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Supreme Court Seal
South Carolina
Judicial Branch
Supreme Court
Case of the Month
March 2010

Case Overview

Willie L. Jones, Personal Representative of the Estate of Chad Jones, Petitioner, v. Leon Lott, Linn Pitts, Gilbert Gallegos and Clark Frady, individually and in their official capacities with the Richland County Sheriff’s Department, Respondents.

Chad Jones was shot and killed by a law enforcement officer when Mr. Jones attempted to escape in a police cruiser.  Mr. Jones’ father brought this wrongful death and survival action against respondents on behalf of his deceased son’s estate based on allegations of negligence and civil conspiracy.  The trial judge granted summary judgment for each of the respondents in the individual capacities, but allowed the case to proceed against Sheriff Lott in his official capacity as to the gross negligence claim.  The trial judge eventually granted a directed verdict in favor of Sheriff Lott in his official capacity on the grounds that the deputies did not owe a duty to Mr. Jones to secure him in the back of the police cruiser in a manner that made it impossible to escape; any negligence on the deputies’ part in securing Mr. Jones in the cruiser was outweighed as a matter of law under the comparative negligence standard by Mr. Jones’ actions in his escape attempt; the use of deadly force by the deputies in that situation was objectively reasonable as a matter of law; and the sheriff’s department was entitled to immunity under S.C. Code Ann. § 15-78-60(6).1

Mr. Jones’ father filed an appeal in the South Carolina Court of Appeals.  There he argued the officers were grossly negligent in the manner in which they held Mr. Jones, specifically in their failure to comply with the provisions of the sheriff’s department policy manual regarding transportation of prisoners and use of deadly force, and the issue should have been submitted to the jury.  The Court of Appeals upheld the trial court’s decision because Mr. Jones’ father failed to appeal the trial court’s finding that Sheriff Lott was entitled to immunity.  The Court of Appeals also found Sheriff Lott was entitled to immunity under S.C. Code Ann. § 15-78-60(21),2 a statutory provision different from that relied upon by the trial court.  As a result of these findings, the Court of Appeals declined to address the remaining arguments raised by Mr. Jones’ father.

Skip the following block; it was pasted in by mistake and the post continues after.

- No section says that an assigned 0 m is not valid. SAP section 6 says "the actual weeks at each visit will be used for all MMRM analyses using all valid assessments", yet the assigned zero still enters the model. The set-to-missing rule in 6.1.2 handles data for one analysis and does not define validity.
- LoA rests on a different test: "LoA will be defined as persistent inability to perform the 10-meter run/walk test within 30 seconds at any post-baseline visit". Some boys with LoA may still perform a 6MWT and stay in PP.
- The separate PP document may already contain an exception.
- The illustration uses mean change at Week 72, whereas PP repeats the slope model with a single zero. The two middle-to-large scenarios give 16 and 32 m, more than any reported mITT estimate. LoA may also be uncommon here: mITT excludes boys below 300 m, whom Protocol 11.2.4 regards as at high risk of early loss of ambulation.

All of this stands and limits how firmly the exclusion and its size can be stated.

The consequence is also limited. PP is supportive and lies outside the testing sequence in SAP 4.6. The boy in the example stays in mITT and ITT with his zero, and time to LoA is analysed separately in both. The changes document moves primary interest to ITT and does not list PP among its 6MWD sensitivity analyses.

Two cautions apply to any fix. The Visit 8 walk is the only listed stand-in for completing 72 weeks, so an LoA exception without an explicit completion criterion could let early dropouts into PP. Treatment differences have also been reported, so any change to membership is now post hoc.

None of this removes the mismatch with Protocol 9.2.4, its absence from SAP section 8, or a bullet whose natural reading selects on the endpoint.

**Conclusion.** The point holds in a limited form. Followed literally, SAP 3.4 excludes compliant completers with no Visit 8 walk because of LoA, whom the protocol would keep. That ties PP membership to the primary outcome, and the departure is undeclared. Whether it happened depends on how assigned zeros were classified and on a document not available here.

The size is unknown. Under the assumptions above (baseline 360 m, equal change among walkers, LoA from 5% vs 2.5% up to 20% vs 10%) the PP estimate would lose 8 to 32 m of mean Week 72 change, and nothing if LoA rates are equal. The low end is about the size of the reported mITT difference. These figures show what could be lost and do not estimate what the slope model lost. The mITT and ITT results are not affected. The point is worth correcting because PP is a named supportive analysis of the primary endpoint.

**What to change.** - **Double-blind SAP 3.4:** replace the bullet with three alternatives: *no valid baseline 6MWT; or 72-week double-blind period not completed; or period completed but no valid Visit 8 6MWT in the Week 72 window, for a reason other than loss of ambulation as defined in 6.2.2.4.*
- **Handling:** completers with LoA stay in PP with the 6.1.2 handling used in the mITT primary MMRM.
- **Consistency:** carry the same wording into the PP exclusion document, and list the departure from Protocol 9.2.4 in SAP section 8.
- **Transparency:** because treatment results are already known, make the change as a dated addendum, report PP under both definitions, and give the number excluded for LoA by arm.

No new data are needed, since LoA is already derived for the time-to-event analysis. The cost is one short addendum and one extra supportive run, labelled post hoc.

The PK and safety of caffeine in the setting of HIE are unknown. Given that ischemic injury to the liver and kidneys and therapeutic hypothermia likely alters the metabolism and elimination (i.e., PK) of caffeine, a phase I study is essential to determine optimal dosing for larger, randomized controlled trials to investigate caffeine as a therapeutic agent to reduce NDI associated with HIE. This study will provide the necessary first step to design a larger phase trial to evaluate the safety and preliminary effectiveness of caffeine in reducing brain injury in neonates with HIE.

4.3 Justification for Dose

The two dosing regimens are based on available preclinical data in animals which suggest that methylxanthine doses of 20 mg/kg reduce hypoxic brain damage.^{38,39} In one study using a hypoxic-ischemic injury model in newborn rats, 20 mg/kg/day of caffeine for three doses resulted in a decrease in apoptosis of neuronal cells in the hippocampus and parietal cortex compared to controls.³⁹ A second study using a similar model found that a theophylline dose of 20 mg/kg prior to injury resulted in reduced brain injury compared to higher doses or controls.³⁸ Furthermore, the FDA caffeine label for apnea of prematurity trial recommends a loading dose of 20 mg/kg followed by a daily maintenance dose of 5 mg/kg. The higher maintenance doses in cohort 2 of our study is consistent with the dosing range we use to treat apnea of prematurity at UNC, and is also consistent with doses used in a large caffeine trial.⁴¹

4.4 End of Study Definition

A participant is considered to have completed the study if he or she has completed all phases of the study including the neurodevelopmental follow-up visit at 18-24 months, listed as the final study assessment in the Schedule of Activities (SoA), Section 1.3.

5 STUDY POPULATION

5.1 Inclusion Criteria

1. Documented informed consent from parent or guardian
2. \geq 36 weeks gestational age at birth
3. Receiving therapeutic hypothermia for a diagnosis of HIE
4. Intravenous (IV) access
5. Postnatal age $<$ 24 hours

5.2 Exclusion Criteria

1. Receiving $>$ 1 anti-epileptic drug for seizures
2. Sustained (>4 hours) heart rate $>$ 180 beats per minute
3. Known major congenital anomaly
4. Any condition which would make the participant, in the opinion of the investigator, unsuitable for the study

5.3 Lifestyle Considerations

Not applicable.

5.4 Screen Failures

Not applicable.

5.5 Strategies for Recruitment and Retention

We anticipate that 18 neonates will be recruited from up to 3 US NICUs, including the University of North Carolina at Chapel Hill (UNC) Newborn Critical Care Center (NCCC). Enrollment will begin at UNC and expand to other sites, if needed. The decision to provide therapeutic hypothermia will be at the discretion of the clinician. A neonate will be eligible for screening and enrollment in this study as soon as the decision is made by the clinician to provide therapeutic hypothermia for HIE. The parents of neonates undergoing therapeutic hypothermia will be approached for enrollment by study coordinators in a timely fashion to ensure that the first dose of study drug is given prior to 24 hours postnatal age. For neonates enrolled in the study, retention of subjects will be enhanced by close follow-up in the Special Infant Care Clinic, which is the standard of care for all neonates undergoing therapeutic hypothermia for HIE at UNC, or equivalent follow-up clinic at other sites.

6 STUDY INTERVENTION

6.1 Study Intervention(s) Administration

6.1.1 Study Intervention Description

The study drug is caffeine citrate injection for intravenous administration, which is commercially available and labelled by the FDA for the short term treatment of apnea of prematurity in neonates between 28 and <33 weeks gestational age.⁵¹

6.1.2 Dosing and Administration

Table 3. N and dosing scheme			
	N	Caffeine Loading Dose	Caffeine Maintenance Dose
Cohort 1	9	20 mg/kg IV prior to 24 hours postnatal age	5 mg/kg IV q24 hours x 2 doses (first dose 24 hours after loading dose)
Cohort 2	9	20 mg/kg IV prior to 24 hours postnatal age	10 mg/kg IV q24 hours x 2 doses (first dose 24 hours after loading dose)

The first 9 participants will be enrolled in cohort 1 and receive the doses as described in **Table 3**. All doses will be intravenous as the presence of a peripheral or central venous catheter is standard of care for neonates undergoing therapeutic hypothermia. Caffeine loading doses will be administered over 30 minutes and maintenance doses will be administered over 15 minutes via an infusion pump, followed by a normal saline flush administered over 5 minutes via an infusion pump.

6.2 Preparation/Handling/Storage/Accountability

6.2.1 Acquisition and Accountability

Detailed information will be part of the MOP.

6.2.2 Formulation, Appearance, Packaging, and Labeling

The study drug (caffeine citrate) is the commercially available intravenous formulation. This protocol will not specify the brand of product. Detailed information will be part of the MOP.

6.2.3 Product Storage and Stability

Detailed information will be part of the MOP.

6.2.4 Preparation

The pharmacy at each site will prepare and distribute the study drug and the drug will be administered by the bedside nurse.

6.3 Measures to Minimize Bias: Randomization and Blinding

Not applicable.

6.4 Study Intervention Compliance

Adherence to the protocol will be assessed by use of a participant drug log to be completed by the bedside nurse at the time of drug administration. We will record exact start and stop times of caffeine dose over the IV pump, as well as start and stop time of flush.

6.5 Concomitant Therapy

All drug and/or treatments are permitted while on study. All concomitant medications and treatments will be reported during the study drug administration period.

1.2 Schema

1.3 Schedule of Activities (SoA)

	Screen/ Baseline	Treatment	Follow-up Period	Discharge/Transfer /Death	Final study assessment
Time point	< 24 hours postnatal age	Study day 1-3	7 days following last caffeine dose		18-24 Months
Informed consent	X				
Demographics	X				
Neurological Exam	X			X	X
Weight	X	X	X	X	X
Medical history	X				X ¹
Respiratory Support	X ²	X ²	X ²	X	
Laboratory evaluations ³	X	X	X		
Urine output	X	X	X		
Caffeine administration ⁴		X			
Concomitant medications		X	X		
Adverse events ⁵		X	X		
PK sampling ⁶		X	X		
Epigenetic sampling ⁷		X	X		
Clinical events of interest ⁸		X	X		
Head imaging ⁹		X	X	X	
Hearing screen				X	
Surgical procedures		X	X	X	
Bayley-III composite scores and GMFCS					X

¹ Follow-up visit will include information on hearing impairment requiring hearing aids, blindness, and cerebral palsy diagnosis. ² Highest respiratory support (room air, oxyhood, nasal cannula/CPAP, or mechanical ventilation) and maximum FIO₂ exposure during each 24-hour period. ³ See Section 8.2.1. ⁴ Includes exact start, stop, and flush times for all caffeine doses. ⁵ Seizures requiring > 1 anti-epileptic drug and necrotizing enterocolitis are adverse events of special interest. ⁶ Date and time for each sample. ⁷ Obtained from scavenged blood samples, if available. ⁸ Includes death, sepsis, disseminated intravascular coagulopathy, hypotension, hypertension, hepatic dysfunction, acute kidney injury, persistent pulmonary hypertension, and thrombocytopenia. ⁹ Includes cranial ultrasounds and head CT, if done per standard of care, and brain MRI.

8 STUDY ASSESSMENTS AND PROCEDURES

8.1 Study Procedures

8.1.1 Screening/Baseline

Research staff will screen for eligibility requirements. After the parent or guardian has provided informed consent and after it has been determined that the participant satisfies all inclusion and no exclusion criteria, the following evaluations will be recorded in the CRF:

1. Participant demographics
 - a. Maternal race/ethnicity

Mr. Jones’ father asked the South Carolina Supreme Court to review the Court of Appeal’s decision.  The Supreme Court granted that request and the matter is scheduled for oral argument on Wednesday, March 3, 2010 at 10:30 a.m.  Mr. Jones’ father argues he did contest the finding of immunity under section 15-78-60(6) and argues further that immunity under section 15-78-60(21) is not proper.  He also argues the trial court erred in finding the use of deadly force by the officers was objectively reasonable, as a matter of law, and that the officers were not negligent, as a matter of law; in finding the officers owed no duty to Mr. Jones with respect to the manner in which they confined and secured him upon his being taken into custody; and in finding, as a matter of law, that Mr. Jones’ attempt to escape outweighed any negligence on the part of the officers in failing to secure Mr. Jones. 

This statute is part of the South Carolina Tort Claims Act.  Section15-78-60(6) states a governmental entity is not liable for a loss resulting from civil disobedience, riot, insurrection, or rebellion or the failure to provide the method of providing police or fire protection.

This section states a governmental entity is not liable for a loss resulting from the decision to or implementation of release, discharge, parole, or furlough of any persons in the custody of any governmental entity, including but not limited to a prisoner, inmate, juvenile, patient, or client or the escape of these persons.

Case Briefs

Brief of Petitioner
Reply Brief of Petitioner


Brief of Respondents

Oral Arguments

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